In the run-up to the 2003 Vidhan Sabha elections in Madhya Pradesh, BJP leader Uma Bharati had launched a blistering attack on the then Chief Minister Digvijaya Singh. Her main focus was Digvijaya’s failure on the front of “Bijli-Sadak- Pani”. She was declared as the chief ministerial candidate by the BJP.
Her attack was so fierce that she succeeded in overthrowing the ten-year rule of Digvijaya Singh. Incidentally, Digvijay Singh was the first politician who completed 10 years as the chief minister of the state. Prior to Digvijay, only K. N. Katju and Arjun Singh could complete their full term of five years as the Chief Minister.
There is no doubt that during the second term of Digvijaya Singh, things were very bad as far roads and electricity were concerned. The water supply situation was also not very happy. Though Uma Bharti succeeded in overthrowing the Congress, but she could not get the opportunity to undo the failures of Digvijaya Singh regime.
But, subsequently, particularly during the stewardship of Shivraj Singh Chouhan, considerable improvement has taken place as far electricity and roads are concerned. There are no frequent interruptions in the supply of electricity. Frequent interruptions did great damage to the industry and agriculture sectors. The worst affected were the students during examination. Similarly, most of the roads are in a good condition.
During Digvijaya Singh’s rule it would take eight to ten hours to reach Sagar from Bhopal. At present, one covers this distance in about three hours. Despite remarkable improvement in highways – both national and state – there is still a big gap as far as connecting villages to the main roads is concerned. I remember that while addressing the first session of the MP Vidhan Sabha, the then Governor had assured that the government is determined to connect all the villages of the state with the main pucca roads. Regrettably, this assurance has not been fulfilled yet.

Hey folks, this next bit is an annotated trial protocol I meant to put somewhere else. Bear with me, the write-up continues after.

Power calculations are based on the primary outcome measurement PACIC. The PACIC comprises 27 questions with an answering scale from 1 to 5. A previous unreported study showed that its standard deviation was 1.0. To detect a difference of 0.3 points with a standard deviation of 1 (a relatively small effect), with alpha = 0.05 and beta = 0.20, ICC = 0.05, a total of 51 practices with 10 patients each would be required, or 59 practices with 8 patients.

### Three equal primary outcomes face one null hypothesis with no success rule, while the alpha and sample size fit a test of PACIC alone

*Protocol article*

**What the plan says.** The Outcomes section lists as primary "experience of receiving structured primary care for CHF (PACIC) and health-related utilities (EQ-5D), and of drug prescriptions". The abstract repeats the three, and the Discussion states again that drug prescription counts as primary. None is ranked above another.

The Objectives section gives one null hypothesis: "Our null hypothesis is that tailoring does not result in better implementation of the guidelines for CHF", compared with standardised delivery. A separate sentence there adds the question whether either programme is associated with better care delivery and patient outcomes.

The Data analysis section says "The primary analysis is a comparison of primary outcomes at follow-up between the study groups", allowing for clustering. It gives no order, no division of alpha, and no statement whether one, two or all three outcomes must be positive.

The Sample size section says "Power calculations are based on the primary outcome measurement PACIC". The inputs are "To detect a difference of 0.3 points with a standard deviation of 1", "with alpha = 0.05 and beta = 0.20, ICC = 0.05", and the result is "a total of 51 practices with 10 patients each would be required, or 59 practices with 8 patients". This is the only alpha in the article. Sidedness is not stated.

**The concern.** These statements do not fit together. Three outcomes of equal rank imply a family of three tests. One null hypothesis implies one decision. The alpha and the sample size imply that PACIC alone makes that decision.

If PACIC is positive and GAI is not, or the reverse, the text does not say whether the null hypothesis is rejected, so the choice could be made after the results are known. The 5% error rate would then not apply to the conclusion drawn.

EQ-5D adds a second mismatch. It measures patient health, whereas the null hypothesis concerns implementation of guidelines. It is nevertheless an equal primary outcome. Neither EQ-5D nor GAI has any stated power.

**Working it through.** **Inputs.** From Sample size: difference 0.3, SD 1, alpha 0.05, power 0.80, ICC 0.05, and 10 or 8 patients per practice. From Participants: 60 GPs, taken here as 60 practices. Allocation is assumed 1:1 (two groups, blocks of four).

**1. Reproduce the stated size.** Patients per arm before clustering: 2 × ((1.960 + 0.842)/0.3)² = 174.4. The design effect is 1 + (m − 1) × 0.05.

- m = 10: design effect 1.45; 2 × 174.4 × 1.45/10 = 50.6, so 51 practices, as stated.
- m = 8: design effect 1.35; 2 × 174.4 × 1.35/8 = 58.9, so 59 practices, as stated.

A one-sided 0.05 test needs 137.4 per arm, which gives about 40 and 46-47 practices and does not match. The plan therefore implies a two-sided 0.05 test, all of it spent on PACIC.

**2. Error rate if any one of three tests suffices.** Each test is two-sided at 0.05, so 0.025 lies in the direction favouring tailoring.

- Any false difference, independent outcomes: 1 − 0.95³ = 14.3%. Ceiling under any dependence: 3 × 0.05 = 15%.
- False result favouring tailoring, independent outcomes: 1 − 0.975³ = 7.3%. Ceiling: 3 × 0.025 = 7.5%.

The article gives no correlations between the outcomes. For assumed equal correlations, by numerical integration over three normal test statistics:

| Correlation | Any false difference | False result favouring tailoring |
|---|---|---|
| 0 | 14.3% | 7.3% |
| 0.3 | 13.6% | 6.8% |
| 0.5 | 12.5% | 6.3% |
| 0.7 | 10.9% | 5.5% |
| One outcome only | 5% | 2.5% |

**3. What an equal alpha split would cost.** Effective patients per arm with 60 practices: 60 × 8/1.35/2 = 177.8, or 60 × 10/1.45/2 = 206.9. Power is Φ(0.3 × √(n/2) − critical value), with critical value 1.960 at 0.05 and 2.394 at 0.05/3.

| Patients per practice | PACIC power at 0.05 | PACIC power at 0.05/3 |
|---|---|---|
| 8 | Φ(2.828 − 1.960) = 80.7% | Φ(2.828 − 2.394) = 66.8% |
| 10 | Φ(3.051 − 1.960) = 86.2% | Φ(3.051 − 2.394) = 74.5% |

Besides further improvements in road connectivity, several important tasks are awaiting the government which will take over the reins of the state administration after the November elections. An overwhelming part of our state depends on the government for civic amenities. Surveys conducted from time to time indicate that several villages do not have schools and if schools are there, they do not have the required number of teachers.
Recently, this writer attended a Children’s Parliament. Resource persons repeatedly sought information whether their classes are held regularly? Whether the teachers attend school? Most of the children replied “Our teachers come when bus comes and leave when the bus leaves”.
Lack of toilets in schools is a common complaint. If a school has toilets, it does not have separate toilet for girls. A survey revealed that most of girls dropped out after class six or seven because the school they were studying did not have separate toilets for them. Thus, school educations is in pitiable state. Even the Right to Education Act could not make desired changes. Midday meal scheme could have worked wonders if it was properly implemented.
One of the major faults with midday meals scheme is that it has sown the seeds of discrimination in schools because Dalit students are asked to sit in a separate row when meals are served. The condition of educational facilities are far from satisfactory in tribal areas. The position with regard to health facilities is worse. Still, many villages do not have primary health centers. Wherever primary health centres do exist, they lack health personnel, including doctors.
Most of the doctors are not willing to serve in the rural areas. Health centres lack basic facilities. Ambulances are rarely available for rural population Janani Express was introduced to carry expectant mothers to hospitals. But the scheme is not functioning properly. Let us hope the legislators whom we will elect on November 28 will realise their duty and keep a sharp eye on the implementation of welfare schemes. (The writer is senior journalist)